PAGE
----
Consulting colleagues, I salute you
Before I set off on this speaker/trainer/facilitator/consultant course (there has GOT to be a more concise and evocative word or phrase for this) I called a few of the handful of people in that world I know and respect. I asked for half an hour of their time. Every single one of them instantly agreed.
My questions were pretty direct. What were the upsides and downsides? What was their opinion of the market? How did they advertise? What kind of work was out there? What did they charge? How did they advertise?
And here's the thing. EVERY SINGLE ONE OF THEM answered those questions straight up. No hedging, no trying to lock me out of the market. Many also offered advice beyond my questions. Not one of them charged me for it (although in a couple of cases I offered).
Why? There are several reasons, I think.
First, these are really quality people. They're smart. They're incisive. They are authentic. But more to the point, they are deeply committed to the proposition that they're supposed to make things better. I like them a lot.
Second, none of the people who work with libraries were worried in the least that the work is going to dry up on them. In fact, they all said that there's more work than there are people who can handle it.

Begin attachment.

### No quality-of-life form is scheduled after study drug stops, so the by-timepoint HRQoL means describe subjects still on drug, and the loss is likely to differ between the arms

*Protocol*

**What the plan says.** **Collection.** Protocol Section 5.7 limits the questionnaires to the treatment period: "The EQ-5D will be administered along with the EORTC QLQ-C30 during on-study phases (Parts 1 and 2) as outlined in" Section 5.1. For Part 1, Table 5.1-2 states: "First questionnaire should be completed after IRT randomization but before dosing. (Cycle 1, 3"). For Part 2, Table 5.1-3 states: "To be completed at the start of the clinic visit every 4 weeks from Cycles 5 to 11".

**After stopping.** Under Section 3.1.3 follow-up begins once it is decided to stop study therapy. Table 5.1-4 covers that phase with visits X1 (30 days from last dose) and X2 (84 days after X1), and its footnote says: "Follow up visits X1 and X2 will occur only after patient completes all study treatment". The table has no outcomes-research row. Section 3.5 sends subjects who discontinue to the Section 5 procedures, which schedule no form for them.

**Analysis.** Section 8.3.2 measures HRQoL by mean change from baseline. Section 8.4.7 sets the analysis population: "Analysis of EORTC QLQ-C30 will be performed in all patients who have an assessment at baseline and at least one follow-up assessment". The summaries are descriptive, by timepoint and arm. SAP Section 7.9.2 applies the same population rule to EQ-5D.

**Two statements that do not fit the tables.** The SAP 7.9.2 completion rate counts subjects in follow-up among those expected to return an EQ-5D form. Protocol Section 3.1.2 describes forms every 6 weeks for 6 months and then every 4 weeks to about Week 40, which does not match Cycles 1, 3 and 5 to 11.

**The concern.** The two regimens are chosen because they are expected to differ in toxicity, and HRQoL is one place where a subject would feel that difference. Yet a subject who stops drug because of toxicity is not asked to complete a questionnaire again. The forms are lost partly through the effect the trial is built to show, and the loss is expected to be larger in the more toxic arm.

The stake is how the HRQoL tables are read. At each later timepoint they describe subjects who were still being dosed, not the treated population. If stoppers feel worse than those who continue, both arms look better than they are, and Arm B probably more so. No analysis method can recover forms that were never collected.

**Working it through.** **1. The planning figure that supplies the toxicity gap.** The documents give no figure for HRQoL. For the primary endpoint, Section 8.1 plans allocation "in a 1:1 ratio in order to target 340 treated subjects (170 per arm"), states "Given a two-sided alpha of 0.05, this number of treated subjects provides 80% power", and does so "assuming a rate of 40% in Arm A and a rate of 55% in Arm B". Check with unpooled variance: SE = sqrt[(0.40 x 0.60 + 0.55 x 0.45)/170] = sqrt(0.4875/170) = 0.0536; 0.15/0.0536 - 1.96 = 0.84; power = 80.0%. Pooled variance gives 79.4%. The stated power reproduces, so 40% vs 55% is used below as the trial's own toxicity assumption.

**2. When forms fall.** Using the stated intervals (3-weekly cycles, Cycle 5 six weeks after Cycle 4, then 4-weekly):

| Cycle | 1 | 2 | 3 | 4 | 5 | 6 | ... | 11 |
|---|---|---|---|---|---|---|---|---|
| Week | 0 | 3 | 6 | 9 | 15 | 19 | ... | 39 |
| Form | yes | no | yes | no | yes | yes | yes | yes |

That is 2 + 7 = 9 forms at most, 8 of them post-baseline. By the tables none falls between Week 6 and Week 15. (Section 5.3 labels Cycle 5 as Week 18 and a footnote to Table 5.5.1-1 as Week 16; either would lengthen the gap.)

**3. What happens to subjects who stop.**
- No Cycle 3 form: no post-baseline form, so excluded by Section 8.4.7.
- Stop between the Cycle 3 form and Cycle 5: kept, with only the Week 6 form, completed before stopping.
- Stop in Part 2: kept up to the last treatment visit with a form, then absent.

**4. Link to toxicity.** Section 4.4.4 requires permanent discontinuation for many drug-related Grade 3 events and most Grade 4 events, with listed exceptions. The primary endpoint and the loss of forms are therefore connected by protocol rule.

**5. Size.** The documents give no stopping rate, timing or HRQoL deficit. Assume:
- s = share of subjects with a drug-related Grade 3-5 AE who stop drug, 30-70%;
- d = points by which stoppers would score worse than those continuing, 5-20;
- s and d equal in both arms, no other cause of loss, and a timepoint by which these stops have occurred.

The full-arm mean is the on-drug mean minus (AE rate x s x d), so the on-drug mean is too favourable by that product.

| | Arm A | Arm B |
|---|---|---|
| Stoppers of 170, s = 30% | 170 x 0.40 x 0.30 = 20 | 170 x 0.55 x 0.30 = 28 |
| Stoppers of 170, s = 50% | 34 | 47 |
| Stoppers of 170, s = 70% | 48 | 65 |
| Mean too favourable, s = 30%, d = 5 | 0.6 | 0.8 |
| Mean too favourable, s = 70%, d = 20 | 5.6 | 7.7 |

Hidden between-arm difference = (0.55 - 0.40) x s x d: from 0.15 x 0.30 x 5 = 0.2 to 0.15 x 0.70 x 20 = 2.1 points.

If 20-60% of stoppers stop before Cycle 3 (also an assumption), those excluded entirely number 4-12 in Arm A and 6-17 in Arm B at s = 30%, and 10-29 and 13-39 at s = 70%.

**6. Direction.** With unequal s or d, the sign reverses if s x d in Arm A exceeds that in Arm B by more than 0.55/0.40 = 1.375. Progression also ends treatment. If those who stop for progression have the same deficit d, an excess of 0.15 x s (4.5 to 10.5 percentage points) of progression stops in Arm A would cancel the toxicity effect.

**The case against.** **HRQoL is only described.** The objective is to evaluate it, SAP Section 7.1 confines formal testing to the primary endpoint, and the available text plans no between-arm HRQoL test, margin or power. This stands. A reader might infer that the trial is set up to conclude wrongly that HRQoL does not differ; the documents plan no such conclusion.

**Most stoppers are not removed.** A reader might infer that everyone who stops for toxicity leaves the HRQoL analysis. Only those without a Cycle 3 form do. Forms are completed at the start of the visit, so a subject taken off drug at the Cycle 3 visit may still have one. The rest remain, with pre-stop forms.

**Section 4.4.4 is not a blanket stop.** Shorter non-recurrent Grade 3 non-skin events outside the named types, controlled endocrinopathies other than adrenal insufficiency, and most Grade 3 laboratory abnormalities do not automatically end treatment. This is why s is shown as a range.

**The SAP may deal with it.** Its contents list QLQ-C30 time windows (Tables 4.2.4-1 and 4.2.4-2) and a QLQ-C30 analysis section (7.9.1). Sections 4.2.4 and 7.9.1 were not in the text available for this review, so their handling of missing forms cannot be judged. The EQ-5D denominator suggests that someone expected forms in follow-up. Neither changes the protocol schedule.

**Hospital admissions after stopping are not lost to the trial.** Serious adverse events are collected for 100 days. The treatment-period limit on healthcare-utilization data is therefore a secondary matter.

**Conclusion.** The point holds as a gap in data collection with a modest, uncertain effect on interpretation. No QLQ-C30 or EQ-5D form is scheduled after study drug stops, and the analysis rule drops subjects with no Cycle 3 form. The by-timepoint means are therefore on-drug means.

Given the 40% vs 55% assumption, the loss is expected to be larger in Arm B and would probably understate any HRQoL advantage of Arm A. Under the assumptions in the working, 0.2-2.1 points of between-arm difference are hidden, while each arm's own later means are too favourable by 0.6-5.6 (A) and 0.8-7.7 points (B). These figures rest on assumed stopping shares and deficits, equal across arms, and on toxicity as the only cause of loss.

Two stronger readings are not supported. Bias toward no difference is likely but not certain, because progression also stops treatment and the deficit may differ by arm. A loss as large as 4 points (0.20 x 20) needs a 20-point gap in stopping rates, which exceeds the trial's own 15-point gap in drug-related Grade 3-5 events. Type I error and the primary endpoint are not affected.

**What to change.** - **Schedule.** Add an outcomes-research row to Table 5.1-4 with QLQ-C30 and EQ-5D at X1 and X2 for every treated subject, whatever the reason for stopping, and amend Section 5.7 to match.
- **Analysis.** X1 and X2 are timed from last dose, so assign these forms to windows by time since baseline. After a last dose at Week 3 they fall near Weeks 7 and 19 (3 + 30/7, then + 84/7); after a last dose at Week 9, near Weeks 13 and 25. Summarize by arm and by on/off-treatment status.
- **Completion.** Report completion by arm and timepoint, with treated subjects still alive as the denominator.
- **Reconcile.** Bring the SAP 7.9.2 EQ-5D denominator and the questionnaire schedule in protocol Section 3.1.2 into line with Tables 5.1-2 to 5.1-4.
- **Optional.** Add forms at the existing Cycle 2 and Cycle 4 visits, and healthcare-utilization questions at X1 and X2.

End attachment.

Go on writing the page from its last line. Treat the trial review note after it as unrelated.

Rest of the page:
Third, they all knew me. I've been around for a while myself, and I did approach them with respect.
That's not a blanket endorsement for all library consultants, of course. I'm sure there are duds out there, and folks who offer pre-packaged, boiler-plate solutions to problems that are always more complex than that.
It kind of goes back to one of my own tenets: leadership begins with listening. And intelligent questions. And more listening. Then a bunch of thinking.
At any rate, I wanted to give a shout out to the generous souls who have counseled me and welcomed me into their fold. I'm grateful. In particular: Carson Block, Pat Wagner, Nancy Bolt, Joan Frye Williams, and George Needham. Thank you.